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Homework Help: Dymanics, F=ma, F function of position & velocity (it's really important)

  1. May 25, 2009 #1
    1. The problem statement, all variables and given/known data
    The proposed design for an energy- absorbing bumper for a car exerts a decelerating force of magnitude bs + cv on the car when it collides with a rigid obstacle, where s is the distance the car travels from the point where it contacts the obstacle and v is the car's velocity. Thus the force exerted on the car by the bumper is a function of the car's position and velocity.

    (a) Suppose that at t = 0 the car contacts the obstacle with initial velocity u. Prove that the car's position is given as a function of time by s (equation provided below). To do this, first show that this equation satisfies Newton's second law. Then confirm that it satisfies the initial conditions s = 0 and v = u at t = 0

    (there's also (b) but maybe I could do it by myself if this is solved)

    2. Relevant equations

    F = bs + cv

    [tex] s = \frac{u}{2h}[e^{-(d-h)t} - e^{-(d+h)t}] [/tex]

    [tex] d = \frac{c}{2m} [/tex]

    [tex] h = \sqrt{d^2 - \frac{b}{m}} [/tex]

    b and c are constants

    3. The attempt at a solution
    Well I first tried substituting with s in bs + cv to try and simplify it to ma then I realized there wouldn't be an a in the left hand side of the equation, so I substituted a with dv/dt and I integrated both sides, but I was still unable to simplify it (because of the es!) - (Edit: I obviously couldn't have integrated correctly because I can't separate the variables). Is this even the way to go about it? I tried starting with bs + cv = ma and again substituting with a = v dv/ds but I was unable to separate the variables. Please help? It's important.
    I also tried differentiating s with respect to time and then substituting v in bs + cv with the result, but I still can't simplify.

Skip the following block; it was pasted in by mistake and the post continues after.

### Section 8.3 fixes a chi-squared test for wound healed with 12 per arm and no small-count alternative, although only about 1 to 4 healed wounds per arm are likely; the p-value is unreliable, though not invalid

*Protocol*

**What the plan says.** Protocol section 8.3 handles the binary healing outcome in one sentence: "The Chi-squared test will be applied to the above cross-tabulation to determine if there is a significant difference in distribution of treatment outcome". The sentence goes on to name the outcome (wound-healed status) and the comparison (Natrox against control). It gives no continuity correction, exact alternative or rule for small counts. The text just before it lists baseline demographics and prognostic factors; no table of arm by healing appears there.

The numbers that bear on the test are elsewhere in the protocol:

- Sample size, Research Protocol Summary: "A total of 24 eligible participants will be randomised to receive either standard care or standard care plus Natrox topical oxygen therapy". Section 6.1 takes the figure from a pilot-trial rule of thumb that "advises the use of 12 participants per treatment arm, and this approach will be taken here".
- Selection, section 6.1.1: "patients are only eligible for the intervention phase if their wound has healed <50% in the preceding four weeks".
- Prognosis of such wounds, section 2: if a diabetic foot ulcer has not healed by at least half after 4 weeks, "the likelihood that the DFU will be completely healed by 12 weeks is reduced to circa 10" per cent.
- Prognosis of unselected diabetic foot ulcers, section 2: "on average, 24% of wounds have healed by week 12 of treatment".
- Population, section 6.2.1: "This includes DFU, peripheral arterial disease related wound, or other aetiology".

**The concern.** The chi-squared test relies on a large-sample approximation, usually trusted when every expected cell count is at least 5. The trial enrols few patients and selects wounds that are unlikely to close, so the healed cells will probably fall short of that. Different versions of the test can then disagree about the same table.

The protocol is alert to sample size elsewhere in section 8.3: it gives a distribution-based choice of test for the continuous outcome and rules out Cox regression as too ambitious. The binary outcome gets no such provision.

Last edited: May 25, 2009
  2. jcsd
  3. May 25, 2009 #2


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    That seems a bit silly, because you would have

    [tex] a = \frac{d^2s}{dt^2} [/tex]

    on the right hand side.
    Last edited: May 25, 2009
  4. May 25, 2009 #3
    I was trying with a = v dv/ds, couldn't separate the variables.
    Edit: No sorry, first time I tried a = dv/dt, and I'd already substituted s with f(t) so there was no s in the right hand side. I probably did something wrong, because I still can't separate the variables.

    So how do you solve it in a way that's not silly?!
  5. May 25, 2009 #4


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    The equation of motion you need to solve is:

    m\frac{d^2s}{dt^2}=bs+cv=bs+c \frac{ds}{dt} \Rightarrow m\frac{d^2s}{dt^2}-c \frac{ds}{dt}-bs=0[/tex]

    Does this differential equation look more familiar?

    Edit: Reading your question again you do not have to solve this yourself. All you have to do is check if the given solution is a solution to the differential equation given above given the boundary values in your problem.
  6. May 25, 2009 #5


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    Just what I said. Acceleration is the second derivative of the position function, which you have been given already.
  7. May 26, 2009 #6
    Thanks a lot, I get it now... But I still can't do it :(
    Just to make sure this is what I'm supposed to be doing, I get v and a then I simplify this

    m\frac{d^2s}{dt^2}-c \frac{ds}{dt}-bs

    And then the co-efficients of each e are supposed to add up to zero, right? They don't, I spent hours yesterday doing it over and over by hand, and today on CAS and it's not zero. The co-efficient of

    [tex] e^{ht-dt}[/tex]


    [tex] \frac{bu}{2\sqrt{\frac{c^2}{4m^2}-\frac{b}{m}}} + cu - \frac{\sqrt{\frac{c^2}{4m^2}-\frac{b}{m}}mu}{2} - \frac{3uc^2}{8\sqrt{\frac{c^2}{4m^2}-\frac{b}{m}}m} [/tex]

    I realize this is kinda trivial but somehow my grade in introductory mechanics is hanging on it. What am I missing?
  8. May 27, 2009 #7
    It worked when I put -a! :D

    So this is solved now, but I can't edit the title
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